(Closed) How to properly handle situation where a guest's father passed

posted 5 years ago in Etiquette
Post # 3
1849 posts
Buzzing bee

I don’t think texting is right for this.  Hearing a warm voice on the other end of the phone, or in person if you can, holds far more importance than a text.  Texting isn’t warm and personal, it is a blip on your phone.  Please don’t text her on this.

Sharing a memory with her is a wonderful idea!

Send her invitation with everyone else’s.  Life goes on for the rest of the world, and sometimes that can be very helpful when  you are in the midst of losing someone so close to you.  If you send it later and she is talking to someone who got one she may wonder where hers is.

Good luck.

Post # 4
719 posts
Busy bee
  • Wedding: August 2014 - South Bonson Pier & Community Centre

@skschick:  I agree with PP; I think a phone call, card with a nice sentiment, or bunch of flowers would be greatly appreciated. I might hold off a couple of days on the invite, if I were to send a condolence card / bouquet, just so that they are a little offset. But not by more than a week or so. It’s nice to have something to think about to distract her, and if she’s not ready to open it, then it can just be put aside.

Post # 5
3371 posts
Sugar bee
  • Wedding: May 2014

I would probably try to speak with her in person. I’d take a gentle approach, to try and gauge how she feels about talking about it. Everyone deals with grief in different ways, but talking about it with someone really helps me process everything that’s happening. Friends I know are similar. A close colleague (we are friends outside of work too) lost her mom to cancer in December, and I didn’t get a chance to see her one-on-one until February. I very tentatively asked her about her mom and we ended up talking about it for several hours, because unbeknownst to her my dad had also unexpectedly passed away in November. It was a very emotional conversation but I think both of us felt better afterwards.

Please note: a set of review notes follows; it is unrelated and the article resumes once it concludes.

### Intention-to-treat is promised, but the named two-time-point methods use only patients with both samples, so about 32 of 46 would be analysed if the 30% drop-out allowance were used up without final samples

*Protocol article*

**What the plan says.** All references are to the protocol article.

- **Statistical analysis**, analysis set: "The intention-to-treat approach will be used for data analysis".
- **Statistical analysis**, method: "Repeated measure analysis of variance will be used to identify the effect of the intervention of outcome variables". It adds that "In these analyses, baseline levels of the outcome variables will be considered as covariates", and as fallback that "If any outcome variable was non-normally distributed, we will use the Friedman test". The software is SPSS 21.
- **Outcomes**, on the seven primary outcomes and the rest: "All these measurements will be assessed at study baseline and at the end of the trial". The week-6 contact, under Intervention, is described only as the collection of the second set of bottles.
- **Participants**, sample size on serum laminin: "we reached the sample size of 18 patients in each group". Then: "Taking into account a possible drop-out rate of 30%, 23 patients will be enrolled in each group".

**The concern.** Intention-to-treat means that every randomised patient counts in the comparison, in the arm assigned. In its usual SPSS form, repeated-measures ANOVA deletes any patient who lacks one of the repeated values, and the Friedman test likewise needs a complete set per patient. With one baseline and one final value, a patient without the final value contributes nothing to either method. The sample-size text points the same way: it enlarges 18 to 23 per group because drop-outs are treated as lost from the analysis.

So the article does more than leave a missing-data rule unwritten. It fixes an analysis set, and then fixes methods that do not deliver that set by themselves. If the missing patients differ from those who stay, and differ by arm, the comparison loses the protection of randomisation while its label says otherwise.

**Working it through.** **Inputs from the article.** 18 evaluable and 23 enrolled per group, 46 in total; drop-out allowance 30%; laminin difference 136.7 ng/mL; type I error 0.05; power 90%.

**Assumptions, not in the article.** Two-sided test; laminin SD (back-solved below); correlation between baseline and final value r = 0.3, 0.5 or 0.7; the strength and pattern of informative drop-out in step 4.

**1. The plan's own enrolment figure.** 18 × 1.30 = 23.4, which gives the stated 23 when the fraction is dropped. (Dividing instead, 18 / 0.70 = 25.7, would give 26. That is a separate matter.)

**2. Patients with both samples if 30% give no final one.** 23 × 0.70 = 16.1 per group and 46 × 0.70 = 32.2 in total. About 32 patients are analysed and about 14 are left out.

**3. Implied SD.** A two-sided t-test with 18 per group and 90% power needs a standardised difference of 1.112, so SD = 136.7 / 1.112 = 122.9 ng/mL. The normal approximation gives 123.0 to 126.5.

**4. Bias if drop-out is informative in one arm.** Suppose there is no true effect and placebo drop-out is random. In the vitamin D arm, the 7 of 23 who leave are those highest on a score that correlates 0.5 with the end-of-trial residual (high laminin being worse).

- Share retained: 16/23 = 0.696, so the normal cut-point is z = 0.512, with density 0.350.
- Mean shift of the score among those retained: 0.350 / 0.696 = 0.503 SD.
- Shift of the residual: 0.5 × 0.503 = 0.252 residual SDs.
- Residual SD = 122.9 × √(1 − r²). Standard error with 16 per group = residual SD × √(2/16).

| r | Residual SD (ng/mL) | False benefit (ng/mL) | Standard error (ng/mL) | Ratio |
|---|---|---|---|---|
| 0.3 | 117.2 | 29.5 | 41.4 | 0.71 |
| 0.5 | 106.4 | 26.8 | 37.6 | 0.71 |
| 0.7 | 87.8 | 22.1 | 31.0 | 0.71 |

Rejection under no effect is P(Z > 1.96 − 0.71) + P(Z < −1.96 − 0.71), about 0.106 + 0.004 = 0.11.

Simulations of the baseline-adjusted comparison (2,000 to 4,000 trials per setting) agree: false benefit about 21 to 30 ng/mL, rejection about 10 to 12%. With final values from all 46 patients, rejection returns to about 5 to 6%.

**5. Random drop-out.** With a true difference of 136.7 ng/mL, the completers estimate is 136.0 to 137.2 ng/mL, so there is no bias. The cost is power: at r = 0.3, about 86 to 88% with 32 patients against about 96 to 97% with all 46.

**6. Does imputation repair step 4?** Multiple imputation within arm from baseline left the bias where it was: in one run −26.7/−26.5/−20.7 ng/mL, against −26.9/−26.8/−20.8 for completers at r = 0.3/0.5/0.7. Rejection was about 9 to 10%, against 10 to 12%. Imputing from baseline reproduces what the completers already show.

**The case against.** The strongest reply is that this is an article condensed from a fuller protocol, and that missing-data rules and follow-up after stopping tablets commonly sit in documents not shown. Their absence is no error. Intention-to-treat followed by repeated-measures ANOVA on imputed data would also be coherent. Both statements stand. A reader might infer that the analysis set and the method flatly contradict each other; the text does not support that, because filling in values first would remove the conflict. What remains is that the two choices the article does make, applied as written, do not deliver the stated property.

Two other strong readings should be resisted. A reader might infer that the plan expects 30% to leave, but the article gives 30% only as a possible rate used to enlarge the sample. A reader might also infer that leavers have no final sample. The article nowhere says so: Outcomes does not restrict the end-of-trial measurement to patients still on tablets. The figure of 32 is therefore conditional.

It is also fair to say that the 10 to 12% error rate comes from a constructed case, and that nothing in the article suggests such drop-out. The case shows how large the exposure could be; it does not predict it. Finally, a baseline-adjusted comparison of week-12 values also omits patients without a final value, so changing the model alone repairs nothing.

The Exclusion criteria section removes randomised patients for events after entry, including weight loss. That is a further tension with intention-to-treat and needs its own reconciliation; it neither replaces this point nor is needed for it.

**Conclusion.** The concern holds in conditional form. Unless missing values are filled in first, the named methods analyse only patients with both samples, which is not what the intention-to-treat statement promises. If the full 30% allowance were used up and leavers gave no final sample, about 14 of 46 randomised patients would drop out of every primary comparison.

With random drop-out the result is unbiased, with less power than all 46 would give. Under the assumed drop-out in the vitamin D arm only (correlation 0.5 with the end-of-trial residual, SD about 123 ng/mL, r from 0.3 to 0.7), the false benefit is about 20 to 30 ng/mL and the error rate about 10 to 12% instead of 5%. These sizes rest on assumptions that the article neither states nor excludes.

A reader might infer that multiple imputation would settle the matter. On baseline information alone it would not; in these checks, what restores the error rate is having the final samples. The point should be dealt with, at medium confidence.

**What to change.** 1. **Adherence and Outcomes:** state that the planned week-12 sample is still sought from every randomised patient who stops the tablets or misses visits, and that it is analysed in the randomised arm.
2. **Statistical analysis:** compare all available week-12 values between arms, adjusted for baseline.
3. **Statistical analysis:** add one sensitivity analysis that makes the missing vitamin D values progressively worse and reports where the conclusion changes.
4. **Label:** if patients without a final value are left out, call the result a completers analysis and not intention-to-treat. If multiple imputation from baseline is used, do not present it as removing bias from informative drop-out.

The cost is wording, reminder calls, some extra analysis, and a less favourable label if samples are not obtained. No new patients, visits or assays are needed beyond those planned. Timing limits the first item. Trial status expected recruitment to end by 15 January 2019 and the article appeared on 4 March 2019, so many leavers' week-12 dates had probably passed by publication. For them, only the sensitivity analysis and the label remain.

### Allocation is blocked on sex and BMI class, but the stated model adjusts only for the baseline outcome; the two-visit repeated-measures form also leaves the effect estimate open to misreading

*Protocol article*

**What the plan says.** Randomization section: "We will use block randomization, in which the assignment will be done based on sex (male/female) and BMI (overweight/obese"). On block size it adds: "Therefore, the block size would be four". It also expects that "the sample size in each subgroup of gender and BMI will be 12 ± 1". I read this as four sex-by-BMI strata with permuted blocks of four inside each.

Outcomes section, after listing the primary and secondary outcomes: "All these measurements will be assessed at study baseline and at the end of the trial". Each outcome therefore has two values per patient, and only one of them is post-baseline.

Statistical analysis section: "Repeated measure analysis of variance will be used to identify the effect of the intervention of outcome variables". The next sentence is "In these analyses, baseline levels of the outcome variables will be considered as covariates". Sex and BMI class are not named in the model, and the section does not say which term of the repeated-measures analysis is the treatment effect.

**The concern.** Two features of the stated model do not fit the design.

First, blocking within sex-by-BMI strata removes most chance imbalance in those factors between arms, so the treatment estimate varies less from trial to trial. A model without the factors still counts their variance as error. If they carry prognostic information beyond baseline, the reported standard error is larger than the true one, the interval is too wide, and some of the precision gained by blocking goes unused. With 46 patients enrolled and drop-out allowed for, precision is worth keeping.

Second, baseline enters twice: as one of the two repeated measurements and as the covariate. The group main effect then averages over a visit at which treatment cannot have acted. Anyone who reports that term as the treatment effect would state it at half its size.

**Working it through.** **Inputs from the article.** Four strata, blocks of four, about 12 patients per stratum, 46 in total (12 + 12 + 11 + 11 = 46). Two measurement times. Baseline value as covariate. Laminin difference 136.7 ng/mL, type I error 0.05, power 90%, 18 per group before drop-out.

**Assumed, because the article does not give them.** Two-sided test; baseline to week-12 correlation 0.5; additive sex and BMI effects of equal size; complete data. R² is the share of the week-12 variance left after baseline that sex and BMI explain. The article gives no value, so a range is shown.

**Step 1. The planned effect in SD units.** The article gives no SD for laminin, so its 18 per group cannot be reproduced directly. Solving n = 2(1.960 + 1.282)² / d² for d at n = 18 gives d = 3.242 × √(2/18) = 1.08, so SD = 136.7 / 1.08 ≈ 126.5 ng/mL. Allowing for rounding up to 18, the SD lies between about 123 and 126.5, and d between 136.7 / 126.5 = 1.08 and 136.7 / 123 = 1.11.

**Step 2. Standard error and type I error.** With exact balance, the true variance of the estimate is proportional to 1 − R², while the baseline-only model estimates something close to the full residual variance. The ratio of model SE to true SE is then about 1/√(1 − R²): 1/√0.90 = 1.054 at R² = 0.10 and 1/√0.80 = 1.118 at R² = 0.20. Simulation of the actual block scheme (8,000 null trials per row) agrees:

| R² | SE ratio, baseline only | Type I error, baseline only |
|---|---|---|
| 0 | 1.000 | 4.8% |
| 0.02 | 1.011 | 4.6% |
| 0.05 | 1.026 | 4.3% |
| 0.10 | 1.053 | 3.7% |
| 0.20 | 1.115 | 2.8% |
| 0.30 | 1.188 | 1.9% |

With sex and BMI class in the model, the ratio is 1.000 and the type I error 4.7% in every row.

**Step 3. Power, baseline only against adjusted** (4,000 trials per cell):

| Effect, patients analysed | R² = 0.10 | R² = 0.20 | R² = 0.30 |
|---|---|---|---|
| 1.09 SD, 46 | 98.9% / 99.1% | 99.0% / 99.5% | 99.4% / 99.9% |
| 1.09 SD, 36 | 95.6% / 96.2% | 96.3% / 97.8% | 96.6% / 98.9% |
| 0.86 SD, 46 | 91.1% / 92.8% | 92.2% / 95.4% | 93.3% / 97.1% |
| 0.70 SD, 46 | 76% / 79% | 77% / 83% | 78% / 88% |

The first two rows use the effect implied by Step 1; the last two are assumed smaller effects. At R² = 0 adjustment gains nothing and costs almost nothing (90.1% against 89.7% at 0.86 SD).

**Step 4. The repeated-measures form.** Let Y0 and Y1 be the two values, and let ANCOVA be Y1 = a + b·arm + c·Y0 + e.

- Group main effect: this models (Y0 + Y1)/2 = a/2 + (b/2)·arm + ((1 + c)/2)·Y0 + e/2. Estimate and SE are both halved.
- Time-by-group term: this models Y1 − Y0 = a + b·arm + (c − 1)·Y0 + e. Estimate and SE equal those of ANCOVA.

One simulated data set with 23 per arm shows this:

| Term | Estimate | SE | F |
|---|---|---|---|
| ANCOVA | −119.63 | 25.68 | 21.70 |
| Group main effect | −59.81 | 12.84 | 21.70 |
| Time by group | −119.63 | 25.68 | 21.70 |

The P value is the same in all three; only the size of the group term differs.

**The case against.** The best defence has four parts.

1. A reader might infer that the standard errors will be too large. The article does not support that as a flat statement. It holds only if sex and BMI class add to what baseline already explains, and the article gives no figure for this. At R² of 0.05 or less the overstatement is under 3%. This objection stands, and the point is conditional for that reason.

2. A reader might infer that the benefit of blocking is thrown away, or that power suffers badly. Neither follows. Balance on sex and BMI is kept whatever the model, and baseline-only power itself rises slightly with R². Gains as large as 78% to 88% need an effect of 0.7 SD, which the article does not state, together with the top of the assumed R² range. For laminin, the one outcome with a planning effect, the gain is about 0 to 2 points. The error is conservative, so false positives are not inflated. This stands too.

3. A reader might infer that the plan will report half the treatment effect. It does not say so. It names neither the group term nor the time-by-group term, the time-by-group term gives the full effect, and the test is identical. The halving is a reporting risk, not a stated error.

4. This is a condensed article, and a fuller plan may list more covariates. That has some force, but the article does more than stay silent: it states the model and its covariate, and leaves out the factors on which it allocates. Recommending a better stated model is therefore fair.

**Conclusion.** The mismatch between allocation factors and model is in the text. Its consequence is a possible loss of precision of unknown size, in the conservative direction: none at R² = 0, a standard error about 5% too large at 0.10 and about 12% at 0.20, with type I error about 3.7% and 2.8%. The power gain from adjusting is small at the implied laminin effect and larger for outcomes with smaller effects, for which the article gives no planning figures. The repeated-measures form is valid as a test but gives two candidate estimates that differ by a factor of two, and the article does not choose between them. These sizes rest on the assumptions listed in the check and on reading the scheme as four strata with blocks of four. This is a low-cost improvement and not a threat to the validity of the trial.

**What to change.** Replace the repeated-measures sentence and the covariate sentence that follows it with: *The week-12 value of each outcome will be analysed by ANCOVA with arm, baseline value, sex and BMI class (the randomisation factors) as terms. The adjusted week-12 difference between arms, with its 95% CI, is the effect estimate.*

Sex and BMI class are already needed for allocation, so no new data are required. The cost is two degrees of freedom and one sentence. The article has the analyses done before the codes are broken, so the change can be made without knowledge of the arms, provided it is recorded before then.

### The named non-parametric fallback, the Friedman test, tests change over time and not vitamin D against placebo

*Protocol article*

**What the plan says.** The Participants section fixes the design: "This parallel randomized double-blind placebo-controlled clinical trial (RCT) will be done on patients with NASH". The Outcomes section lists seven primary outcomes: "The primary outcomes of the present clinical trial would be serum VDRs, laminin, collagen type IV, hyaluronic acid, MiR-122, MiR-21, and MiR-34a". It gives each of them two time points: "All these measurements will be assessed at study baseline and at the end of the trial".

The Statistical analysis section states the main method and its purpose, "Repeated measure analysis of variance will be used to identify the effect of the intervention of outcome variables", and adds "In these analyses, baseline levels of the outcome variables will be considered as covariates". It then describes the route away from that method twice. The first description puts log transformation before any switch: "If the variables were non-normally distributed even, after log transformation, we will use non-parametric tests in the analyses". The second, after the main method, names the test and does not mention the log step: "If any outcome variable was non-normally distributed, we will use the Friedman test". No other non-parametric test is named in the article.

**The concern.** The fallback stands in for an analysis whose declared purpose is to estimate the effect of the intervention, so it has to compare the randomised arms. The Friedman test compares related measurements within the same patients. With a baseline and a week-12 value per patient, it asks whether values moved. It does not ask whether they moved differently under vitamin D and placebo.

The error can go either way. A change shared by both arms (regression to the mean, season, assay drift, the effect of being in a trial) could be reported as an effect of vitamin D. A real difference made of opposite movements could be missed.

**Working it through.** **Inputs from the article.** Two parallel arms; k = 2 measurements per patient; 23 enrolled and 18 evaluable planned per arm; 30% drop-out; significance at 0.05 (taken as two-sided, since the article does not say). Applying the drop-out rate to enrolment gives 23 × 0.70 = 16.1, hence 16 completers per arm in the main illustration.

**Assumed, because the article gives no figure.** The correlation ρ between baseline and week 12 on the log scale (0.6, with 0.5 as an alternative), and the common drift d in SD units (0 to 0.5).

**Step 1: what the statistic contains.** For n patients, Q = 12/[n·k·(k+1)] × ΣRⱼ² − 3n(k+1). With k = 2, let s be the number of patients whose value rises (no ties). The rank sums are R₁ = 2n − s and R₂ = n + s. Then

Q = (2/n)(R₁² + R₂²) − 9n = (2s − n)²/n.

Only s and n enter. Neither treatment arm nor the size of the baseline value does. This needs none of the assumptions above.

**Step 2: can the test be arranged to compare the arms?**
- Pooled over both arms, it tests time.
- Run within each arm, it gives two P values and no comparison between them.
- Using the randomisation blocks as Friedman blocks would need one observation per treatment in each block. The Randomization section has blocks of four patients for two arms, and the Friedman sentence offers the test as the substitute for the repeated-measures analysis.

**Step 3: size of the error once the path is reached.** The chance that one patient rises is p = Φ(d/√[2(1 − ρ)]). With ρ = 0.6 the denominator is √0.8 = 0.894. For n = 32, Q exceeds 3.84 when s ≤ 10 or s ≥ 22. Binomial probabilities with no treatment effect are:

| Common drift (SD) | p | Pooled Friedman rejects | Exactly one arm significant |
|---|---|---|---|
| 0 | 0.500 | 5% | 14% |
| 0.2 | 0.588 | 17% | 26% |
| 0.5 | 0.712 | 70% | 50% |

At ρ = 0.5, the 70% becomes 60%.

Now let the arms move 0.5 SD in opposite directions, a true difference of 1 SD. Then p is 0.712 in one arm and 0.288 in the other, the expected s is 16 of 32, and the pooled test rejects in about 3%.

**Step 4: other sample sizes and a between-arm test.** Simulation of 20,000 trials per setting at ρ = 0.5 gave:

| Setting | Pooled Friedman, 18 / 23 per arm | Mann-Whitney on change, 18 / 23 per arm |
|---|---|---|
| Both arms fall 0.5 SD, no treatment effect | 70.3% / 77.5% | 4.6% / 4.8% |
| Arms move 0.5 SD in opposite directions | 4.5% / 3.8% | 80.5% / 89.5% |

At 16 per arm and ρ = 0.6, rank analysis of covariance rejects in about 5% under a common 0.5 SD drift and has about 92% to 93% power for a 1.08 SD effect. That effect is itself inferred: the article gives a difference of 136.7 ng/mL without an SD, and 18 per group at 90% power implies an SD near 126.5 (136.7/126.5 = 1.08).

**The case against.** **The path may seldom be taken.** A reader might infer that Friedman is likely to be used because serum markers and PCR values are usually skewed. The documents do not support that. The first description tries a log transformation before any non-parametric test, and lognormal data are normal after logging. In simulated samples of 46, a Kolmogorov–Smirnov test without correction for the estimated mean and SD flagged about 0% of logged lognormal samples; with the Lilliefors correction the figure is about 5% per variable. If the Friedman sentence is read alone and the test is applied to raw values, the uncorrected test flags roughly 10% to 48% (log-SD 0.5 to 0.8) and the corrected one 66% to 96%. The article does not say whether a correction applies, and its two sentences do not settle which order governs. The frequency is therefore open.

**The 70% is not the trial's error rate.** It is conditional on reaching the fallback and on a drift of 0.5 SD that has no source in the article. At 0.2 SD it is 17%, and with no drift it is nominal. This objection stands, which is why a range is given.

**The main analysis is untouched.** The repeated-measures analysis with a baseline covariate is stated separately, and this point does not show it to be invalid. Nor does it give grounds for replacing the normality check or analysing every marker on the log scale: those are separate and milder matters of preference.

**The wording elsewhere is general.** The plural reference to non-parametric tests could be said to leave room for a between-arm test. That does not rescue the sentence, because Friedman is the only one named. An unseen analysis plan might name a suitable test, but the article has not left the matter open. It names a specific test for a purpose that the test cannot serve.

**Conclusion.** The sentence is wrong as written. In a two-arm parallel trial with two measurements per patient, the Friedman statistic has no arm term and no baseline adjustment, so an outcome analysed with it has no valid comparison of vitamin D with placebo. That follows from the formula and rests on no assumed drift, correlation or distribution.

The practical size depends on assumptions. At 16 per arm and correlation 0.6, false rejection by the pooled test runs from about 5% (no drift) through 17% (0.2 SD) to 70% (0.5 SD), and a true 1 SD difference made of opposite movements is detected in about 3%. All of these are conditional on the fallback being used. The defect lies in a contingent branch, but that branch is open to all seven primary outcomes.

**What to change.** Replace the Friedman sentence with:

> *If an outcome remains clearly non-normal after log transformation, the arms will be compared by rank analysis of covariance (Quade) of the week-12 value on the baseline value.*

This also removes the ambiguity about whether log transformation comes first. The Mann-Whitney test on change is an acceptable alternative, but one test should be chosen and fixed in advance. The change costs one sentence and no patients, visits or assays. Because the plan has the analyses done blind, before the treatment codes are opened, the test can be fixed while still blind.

If she is an intensely private person, she may not want to talk…just be respectful of her needs and follow her lead. I received quite a few condolence text messages from colleagues and I wasn’t offended, in a way it’s more respectful because you never know what that person is going through, or where they are given it’s usually a very chaotic time when someone passes.

Re the wedding invite, I would go ahead and send it. I would not be offended by it at all if it was me.

Post # 6
54 posts
Worker bee
  • Wedding: December 2013

I would DEFINITELY send a card. when my father passed away a few years ago, a girlfriend who i had lost touch with sent me a card.

it was such a touching gesture, a lot of people called in the days after he passed away, most of which i have no recollection of, but i will always remember that card and how it made me feel.

in terms of the invitation, i think send it as scheduled, but follow up with a phone call in case she forgets to respond because she’s got a lot going on at the moment.


Post # 8
1022 posts
Bumble bee
  • Wedding: July 2013

@skschick:  call her and see how she is.  and still send your invite as planned

Post # 9
7219 posts
Busy Beekeeper
  • Wedding: October 2015

@skschick:  If you haven’t spoken in a while, I wouldn’t call her. Send a card instead.